In this case, Johnson's objection to the proposed instruction consisted only of the tender of an alternative instruction with wording that Johnson "preferred." The trial court appeared to believe that both the proffered instruction and the court's proposed instruction were legally correct, but that the court's proposed instruction was more appropriate in light of the factual complaints in the case. At no point did counsel correct this misimpression by indicating that the court's charge was in error. The mere tender of an alternative instruction without objecting to some specific error in the trial court's charge or explaining why the proffered instruction better states the law does not preserve the error for appeal. United States v. Hecht, 705 F.2d 976, at 978-79, (8th Cir.1983); United States v. Parisien, 574 F.2d 974, 976 (8th Cir.), cert. denied, 439 U.S. 850, 99 S.Ct. 154, 58 L.Ed.2d 154 (1978); United States v. Phillips, 522 F.2d 388, 391 (8th Cir.1975).
Error in the instructions not properly objected to is waived unless the error is plain error in the sense that a miscarriage of justice would otherwise result. Rowe International, Inc. v. J-B Enterprises, Inc., 647 F.2d 830, 835 (8th Cir.1981). The plain error exception is narrow and is confined to the exceptional case in which error has affected seriously the fairness, integrity or public reputation of judicial proceedings. Id.; Wright v. Farmers Co-op, 620 F.2d 694 (8th Cir.1980).
We agree with Johnson that the instruction failed accurately and comprehensively to set forth the proper legal standard. A proper instruction would have focused on whether the conditions of confinement amounted to punishment of the detainee. See Bell v. Wolfish, supra, 441 U.S. at 535, 99 S.Ct. at 1871-72. To distinguish between punitive measures and permissible regulatory measures, it must be decided "whether the disability is imposed for the purpose of punishment or whether it is but an incident of some other legitimate governmental purpose." Id. at 538, 99 S.Ct. at 1873. The legitimate governmental purposes of pretrial detention are to insure a detainee's presence at trial and to maintain security and order in its facilities. Villanueva v. George, supra, 659 F.2d at 854. The jury can find that the conditions of confinement amounted to punishment on the basis of either direct evidence of intent to punish, or upon an inference that the purpose was punishment from the fact that the condition bore no reasonable relation to a legitimate governmental objective or exceeded what was necessary for obtaining such an objective. Putman v. Gerloff, 639 F.2d 415, 420 (8th Cir.1981).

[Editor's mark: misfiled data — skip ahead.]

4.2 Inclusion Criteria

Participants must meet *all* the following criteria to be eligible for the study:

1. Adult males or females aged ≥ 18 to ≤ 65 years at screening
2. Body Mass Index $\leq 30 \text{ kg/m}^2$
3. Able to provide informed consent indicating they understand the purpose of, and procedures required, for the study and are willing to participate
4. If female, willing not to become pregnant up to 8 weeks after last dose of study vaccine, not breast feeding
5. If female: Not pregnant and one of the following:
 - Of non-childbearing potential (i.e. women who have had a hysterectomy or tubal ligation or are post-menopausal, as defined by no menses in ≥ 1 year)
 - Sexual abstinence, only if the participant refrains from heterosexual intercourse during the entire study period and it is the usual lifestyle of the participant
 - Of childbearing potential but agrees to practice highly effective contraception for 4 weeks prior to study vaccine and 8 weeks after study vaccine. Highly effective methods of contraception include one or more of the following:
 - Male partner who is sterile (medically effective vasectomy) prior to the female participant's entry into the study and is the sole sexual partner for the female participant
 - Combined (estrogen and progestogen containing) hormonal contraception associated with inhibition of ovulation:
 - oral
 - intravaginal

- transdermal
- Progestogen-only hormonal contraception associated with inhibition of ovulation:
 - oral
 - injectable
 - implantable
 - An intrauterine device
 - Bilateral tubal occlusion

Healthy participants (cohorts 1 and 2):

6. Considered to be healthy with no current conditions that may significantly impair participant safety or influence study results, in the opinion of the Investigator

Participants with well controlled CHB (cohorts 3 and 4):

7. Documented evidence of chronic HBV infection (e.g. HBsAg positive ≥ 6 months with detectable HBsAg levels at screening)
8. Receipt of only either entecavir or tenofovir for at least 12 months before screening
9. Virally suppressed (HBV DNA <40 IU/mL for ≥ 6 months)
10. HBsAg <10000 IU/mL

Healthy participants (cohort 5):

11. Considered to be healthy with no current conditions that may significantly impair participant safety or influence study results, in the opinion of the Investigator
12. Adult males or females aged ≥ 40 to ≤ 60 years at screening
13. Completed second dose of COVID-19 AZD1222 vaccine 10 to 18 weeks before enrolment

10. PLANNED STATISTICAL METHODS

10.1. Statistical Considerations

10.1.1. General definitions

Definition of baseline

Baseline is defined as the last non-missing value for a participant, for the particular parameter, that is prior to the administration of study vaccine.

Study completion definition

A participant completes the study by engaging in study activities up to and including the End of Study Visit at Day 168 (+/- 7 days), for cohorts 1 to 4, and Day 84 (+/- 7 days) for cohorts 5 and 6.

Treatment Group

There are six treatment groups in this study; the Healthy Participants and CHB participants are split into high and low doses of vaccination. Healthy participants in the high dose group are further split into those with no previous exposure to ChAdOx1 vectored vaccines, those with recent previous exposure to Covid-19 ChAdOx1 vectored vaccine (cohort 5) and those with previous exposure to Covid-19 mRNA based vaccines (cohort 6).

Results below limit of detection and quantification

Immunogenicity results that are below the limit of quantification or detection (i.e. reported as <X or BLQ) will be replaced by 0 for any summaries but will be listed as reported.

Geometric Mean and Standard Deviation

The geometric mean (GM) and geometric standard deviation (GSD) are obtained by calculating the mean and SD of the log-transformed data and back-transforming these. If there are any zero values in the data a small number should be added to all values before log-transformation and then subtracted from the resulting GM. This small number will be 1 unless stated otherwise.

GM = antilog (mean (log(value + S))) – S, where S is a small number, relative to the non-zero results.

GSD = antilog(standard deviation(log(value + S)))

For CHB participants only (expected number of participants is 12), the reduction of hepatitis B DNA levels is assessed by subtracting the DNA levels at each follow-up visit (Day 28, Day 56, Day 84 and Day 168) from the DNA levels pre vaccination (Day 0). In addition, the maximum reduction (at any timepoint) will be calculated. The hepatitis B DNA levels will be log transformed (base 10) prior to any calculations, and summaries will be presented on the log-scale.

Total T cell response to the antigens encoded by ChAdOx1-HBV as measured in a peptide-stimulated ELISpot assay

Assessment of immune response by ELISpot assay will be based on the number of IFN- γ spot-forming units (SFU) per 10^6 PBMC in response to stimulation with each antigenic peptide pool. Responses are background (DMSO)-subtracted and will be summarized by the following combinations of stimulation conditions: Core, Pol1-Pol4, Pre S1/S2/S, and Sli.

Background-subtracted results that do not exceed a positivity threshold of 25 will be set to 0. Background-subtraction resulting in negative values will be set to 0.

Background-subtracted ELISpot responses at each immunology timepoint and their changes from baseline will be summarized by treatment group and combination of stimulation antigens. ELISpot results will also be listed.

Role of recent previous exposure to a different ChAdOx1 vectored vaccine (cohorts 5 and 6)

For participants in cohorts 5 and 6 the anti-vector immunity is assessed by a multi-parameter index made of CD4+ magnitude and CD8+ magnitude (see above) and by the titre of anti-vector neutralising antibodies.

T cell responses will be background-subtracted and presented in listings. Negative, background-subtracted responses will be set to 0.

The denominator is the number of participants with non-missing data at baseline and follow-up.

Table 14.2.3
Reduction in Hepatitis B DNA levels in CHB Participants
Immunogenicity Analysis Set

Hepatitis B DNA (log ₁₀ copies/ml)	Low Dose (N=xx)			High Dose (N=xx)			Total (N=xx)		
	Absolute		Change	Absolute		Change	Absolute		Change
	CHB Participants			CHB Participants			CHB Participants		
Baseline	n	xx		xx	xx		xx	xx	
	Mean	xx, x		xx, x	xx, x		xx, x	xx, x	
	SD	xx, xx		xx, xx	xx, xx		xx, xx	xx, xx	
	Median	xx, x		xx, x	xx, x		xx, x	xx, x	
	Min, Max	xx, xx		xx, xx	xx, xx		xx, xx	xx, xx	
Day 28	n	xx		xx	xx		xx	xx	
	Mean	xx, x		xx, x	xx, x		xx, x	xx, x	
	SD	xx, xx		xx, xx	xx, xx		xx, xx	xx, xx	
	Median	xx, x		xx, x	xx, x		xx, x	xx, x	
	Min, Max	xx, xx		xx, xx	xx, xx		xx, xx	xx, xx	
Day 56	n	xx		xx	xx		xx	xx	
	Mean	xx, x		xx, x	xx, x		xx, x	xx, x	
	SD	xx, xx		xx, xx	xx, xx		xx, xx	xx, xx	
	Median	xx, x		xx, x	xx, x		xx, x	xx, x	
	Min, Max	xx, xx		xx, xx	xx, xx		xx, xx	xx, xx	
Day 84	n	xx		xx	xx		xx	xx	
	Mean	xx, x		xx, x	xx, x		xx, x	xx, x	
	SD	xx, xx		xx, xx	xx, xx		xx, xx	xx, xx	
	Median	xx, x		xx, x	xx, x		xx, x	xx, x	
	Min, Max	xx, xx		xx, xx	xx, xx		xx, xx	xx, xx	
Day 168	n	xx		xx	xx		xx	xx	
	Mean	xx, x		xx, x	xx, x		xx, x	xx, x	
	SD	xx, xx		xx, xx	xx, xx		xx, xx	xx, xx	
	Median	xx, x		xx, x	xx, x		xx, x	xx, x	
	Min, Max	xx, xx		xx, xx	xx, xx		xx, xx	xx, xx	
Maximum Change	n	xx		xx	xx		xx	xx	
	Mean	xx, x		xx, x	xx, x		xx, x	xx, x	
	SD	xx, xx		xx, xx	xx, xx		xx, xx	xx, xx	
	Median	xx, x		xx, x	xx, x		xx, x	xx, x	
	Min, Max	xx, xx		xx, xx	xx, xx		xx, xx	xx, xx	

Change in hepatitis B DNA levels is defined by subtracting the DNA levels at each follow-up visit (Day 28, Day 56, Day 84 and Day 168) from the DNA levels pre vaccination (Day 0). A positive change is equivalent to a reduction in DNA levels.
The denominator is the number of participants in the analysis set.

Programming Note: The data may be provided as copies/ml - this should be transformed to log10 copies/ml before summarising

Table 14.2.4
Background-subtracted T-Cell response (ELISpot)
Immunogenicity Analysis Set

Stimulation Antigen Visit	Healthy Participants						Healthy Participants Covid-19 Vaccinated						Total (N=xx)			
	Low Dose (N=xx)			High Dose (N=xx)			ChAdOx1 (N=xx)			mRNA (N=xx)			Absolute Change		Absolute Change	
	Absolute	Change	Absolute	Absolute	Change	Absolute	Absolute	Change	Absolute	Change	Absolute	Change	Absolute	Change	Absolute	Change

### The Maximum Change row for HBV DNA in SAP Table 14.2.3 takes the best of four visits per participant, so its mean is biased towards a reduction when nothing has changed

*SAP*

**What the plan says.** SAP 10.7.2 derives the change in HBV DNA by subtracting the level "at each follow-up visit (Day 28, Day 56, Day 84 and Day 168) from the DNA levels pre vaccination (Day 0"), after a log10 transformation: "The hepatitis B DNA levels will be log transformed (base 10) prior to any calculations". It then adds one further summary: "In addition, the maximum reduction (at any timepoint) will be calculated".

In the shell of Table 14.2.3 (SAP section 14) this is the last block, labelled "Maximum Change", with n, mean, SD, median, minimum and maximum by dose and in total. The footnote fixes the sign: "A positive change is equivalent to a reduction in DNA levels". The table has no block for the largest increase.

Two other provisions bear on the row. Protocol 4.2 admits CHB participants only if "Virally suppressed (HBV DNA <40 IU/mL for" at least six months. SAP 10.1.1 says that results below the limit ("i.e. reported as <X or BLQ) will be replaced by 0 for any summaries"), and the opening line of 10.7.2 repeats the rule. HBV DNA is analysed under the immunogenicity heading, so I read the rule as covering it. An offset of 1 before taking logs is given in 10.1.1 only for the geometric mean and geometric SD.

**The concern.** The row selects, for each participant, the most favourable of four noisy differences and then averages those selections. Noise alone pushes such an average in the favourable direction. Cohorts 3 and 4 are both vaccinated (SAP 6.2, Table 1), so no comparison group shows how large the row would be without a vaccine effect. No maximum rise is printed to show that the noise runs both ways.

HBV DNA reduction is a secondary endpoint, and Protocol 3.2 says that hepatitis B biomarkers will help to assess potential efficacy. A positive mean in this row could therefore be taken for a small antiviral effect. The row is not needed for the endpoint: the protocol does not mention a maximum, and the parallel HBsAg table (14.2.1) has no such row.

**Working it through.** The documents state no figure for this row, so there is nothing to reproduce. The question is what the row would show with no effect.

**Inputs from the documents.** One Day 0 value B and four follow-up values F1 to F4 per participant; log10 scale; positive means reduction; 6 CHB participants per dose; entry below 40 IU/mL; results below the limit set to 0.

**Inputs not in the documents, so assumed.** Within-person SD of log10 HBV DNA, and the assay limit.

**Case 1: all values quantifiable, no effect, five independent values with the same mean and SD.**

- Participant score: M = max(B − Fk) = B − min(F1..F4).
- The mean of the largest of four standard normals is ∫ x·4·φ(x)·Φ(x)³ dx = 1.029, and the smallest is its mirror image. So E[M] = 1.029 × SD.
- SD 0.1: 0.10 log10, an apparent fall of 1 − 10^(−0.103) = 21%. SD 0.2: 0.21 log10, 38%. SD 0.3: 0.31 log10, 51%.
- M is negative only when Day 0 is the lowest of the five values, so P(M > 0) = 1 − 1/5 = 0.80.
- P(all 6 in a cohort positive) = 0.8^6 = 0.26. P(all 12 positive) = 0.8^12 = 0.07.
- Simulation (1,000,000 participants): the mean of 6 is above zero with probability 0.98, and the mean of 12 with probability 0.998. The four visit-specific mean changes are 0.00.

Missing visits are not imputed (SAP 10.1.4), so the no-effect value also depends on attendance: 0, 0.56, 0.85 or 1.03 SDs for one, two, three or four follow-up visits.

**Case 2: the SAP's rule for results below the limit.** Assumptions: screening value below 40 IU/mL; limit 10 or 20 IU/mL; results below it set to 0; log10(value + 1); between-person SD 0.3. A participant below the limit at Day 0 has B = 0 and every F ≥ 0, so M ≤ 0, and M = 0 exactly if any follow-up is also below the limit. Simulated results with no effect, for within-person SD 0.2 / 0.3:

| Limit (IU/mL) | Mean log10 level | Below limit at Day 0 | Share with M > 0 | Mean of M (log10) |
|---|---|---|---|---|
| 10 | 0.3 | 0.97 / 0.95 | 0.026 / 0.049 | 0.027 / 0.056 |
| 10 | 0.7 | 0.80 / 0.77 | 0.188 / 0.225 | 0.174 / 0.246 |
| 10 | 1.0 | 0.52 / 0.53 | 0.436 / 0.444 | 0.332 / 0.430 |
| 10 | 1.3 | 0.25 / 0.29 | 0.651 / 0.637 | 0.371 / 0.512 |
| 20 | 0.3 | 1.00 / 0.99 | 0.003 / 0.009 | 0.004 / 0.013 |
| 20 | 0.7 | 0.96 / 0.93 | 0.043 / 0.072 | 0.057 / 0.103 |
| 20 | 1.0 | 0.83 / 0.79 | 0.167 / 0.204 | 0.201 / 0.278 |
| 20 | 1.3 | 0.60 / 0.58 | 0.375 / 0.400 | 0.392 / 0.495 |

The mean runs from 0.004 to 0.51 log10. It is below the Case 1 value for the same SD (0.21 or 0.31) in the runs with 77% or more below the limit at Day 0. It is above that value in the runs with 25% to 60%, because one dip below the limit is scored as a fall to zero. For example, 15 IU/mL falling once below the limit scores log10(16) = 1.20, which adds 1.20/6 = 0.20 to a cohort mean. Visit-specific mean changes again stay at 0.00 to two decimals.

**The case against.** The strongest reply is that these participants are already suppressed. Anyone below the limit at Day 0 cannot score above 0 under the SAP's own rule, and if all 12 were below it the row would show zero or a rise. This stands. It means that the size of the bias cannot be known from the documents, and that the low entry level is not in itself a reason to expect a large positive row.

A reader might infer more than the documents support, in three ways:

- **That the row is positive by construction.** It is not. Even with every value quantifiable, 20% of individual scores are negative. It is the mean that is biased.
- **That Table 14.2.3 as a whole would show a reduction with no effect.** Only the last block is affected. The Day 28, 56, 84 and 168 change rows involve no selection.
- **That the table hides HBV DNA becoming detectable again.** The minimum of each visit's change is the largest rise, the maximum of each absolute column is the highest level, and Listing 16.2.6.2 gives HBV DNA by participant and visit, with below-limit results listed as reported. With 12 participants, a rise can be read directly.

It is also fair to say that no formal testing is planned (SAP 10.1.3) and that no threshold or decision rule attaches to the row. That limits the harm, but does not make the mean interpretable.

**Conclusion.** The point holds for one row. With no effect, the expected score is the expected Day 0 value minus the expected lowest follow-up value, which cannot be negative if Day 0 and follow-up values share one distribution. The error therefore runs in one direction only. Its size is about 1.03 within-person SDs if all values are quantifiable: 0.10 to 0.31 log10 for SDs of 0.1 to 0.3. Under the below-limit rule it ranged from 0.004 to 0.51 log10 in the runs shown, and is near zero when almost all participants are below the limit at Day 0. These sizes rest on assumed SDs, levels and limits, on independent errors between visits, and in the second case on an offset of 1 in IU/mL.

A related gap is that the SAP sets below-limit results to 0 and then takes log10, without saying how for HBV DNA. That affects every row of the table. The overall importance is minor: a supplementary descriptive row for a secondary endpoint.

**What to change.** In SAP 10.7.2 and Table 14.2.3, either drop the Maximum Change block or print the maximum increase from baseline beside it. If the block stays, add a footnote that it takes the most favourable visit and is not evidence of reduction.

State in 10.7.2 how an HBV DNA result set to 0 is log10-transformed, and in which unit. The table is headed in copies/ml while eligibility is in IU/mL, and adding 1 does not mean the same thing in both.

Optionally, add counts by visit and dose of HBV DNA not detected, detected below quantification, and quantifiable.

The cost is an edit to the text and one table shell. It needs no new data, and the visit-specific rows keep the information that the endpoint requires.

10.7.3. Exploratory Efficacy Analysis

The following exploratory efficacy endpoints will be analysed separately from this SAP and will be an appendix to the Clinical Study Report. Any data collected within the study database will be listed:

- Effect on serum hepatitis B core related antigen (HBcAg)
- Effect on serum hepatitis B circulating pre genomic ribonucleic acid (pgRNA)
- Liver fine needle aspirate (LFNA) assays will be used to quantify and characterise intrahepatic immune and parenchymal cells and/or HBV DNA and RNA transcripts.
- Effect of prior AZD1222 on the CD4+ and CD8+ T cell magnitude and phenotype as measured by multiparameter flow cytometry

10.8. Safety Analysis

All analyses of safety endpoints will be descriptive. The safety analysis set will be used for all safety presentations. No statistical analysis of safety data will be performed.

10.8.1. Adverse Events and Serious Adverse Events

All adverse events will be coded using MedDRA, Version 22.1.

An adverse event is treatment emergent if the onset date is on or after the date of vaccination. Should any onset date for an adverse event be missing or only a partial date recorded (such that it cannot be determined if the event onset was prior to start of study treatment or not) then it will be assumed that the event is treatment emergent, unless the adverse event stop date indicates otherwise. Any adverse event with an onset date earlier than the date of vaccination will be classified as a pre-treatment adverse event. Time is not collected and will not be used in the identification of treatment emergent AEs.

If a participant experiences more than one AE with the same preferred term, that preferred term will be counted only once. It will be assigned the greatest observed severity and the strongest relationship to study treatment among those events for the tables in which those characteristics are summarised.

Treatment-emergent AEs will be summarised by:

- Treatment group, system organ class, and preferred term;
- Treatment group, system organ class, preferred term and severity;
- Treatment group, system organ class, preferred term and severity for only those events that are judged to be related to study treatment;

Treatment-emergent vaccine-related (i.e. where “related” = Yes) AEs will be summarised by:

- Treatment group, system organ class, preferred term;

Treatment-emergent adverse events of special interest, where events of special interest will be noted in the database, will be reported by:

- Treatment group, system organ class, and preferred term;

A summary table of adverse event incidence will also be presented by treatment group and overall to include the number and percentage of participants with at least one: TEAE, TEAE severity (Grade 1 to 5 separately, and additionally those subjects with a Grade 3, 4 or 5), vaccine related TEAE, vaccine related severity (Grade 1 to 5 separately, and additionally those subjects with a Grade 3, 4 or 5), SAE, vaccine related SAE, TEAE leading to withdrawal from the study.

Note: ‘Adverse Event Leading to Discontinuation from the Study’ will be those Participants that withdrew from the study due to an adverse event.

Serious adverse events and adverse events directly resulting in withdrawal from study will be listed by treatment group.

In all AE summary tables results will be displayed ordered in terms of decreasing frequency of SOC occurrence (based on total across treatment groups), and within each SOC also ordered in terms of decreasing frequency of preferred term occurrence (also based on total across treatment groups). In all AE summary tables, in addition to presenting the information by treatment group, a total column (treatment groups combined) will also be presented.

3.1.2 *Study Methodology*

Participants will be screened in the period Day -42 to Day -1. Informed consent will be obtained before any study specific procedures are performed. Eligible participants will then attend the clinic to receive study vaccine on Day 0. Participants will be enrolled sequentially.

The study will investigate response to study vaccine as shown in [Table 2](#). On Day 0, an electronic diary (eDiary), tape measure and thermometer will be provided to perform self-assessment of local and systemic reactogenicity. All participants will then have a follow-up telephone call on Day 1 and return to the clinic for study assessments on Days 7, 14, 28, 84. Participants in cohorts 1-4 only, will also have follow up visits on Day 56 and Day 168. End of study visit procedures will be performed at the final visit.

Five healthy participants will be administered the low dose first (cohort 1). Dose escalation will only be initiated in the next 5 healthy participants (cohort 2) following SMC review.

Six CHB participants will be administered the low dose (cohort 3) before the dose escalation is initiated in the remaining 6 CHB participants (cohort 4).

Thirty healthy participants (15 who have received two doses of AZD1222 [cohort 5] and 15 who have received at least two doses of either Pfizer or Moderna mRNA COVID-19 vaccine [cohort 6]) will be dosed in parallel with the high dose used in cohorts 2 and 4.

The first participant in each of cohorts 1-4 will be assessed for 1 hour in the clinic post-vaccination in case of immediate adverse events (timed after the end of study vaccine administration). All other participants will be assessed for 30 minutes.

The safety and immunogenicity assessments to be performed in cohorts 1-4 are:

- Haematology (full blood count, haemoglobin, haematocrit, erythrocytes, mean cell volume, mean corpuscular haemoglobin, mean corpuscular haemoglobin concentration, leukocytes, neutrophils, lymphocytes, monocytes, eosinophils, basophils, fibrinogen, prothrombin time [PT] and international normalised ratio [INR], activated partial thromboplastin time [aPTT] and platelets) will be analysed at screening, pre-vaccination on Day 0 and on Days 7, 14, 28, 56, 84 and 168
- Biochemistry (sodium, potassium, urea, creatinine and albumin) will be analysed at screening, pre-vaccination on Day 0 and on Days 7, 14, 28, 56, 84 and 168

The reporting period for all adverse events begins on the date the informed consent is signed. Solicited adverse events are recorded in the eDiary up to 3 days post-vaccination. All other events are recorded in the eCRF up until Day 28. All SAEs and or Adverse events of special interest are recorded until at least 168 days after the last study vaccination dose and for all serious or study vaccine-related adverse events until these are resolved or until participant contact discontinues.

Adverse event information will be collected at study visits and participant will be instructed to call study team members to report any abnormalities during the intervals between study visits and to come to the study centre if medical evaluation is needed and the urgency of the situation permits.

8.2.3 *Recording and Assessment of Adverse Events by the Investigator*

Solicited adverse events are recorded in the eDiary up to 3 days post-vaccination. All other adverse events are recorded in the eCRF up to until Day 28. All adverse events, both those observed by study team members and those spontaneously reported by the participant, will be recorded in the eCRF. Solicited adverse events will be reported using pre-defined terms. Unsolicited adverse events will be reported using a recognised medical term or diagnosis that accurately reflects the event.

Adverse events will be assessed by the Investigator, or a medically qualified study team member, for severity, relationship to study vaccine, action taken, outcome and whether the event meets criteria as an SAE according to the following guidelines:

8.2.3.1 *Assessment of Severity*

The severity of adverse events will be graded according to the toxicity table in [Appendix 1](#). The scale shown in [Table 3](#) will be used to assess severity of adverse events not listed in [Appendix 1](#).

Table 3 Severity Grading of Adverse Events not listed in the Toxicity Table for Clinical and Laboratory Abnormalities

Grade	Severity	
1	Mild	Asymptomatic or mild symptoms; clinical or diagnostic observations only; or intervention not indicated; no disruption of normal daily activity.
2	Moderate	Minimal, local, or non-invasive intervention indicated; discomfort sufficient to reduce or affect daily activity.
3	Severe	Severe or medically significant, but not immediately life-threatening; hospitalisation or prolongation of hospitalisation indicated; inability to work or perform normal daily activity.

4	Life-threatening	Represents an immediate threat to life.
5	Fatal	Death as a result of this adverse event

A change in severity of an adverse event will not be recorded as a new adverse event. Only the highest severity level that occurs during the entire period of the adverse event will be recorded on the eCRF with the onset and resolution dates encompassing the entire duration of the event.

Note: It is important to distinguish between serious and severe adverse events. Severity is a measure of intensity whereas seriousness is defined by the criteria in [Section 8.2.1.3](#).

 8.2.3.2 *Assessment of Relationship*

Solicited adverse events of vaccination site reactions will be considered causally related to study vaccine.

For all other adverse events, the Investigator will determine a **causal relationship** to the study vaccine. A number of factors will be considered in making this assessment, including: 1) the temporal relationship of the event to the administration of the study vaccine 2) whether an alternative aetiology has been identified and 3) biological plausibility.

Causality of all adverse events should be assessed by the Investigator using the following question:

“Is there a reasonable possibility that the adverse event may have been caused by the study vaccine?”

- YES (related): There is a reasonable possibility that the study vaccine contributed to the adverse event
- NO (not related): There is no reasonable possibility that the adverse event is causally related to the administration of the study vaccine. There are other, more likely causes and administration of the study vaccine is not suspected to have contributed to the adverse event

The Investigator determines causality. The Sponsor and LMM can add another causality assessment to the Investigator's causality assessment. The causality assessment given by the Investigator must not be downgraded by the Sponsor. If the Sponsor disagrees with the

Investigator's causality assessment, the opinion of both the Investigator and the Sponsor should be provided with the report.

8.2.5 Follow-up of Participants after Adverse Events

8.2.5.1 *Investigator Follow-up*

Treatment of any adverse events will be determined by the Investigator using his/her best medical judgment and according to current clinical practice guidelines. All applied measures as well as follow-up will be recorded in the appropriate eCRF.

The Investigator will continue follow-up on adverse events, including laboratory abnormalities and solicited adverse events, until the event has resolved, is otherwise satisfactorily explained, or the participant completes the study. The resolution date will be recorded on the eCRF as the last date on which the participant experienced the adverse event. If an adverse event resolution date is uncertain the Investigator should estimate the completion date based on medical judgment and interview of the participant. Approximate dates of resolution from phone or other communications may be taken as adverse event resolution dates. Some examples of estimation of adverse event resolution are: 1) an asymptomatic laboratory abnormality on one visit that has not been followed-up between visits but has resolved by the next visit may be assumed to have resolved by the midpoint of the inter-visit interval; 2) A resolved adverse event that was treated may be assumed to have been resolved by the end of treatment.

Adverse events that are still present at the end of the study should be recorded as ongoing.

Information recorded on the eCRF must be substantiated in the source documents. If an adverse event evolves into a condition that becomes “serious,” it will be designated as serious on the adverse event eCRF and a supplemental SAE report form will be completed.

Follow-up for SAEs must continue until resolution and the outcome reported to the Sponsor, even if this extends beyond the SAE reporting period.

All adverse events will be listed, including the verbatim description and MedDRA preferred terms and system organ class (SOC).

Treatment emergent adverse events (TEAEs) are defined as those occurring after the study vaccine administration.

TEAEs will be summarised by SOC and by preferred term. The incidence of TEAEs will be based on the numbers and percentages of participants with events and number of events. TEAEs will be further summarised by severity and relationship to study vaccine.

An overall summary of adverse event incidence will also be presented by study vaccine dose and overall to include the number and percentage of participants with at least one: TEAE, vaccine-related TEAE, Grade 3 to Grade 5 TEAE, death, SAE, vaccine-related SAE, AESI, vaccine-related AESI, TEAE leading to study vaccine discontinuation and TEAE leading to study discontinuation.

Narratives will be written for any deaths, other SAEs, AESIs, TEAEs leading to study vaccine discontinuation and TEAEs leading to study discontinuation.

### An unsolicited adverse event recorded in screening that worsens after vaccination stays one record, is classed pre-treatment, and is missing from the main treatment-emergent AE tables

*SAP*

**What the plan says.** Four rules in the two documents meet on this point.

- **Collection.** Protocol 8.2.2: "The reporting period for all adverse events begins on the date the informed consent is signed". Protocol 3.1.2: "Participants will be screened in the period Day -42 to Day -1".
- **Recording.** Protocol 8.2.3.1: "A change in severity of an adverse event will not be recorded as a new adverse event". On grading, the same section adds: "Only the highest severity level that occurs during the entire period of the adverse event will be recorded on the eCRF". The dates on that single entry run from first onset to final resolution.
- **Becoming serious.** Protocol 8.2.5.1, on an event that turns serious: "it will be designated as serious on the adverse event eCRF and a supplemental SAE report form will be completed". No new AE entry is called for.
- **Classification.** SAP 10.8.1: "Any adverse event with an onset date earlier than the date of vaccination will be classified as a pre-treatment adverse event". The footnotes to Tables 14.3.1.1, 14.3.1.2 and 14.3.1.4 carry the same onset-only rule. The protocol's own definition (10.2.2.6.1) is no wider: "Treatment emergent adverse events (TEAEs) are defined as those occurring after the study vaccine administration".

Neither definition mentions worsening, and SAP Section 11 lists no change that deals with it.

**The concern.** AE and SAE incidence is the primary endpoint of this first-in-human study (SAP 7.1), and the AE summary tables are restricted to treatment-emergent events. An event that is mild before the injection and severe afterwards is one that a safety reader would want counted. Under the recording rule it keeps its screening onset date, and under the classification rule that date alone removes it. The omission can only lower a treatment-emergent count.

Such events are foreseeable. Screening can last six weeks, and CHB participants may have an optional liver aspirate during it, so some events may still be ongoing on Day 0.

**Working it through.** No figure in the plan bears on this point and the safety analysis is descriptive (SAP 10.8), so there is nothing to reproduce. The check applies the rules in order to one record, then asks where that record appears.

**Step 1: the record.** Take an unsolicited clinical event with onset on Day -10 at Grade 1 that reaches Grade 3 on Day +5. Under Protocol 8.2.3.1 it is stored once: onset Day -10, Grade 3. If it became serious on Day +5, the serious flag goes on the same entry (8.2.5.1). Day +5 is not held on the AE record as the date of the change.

Although the instruction was inaccurate, under the circumstances in this case, it does not amount to plain error. We cannot agree with Johnson that the instruction effectively transformed the case into one arising under the eighth amendment; the court repeatedly instructed the jury that the issue was whether Johnson had been deprived of his liberty without due process of law. The court framed the due process complaint in terms of injury to health, not because it was trying to limit the scope of Johnson's action, but because in fact, virtually all of Johnson's complaints concerned health. The only complaint which cannot be said to relate to health, racial segregation, was not well developed at trial and this single apparently inadvertent omission in the charge, which went unnoticed by Johnson's counsel, is not serious sufficiently to warrant reversal. The slight semantic difference between injury and punishment as they relate to health does not so seriously undermine the fairness of the proceedings as to require a new trial when in the context of the initial trial it did not even warrant a proper objection.
The Honorable John B. Jones, United States District Judge for the District of South Dakota, sitting by designation